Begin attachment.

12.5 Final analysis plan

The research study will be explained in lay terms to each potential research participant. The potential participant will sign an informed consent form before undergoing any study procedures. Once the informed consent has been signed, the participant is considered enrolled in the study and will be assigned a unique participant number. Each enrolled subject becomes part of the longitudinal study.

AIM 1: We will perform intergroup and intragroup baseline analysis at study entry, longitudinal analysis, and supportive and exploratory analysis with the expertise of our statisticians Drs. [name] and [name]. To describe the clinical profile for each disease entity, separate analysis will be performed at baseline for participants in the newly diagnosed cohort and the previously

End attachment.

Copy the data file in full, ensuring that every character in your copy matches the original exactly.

12.5 Final analysis plan

The research study will be explained in lay terms to each potential research participant. The potential participant will sign an informed consent form before undergoing any study procedures. Once the informed consent has been signed, the participant is considered enrolled in the study and will be assigned a unique participant number. Each enrolled subject becomes part of the longitudinal study.

AIM 1: We will perform intergroup and intragroup baseline analysis at study entry, longitudinal analysis, and supportive and exploratory analysis with the expertise of our statisticians Drs. [name] and [name]. To describe the clinical profile for each disease entity, separate analysis will be performed at baseline for participants in the newly diagnosed cohort and the previously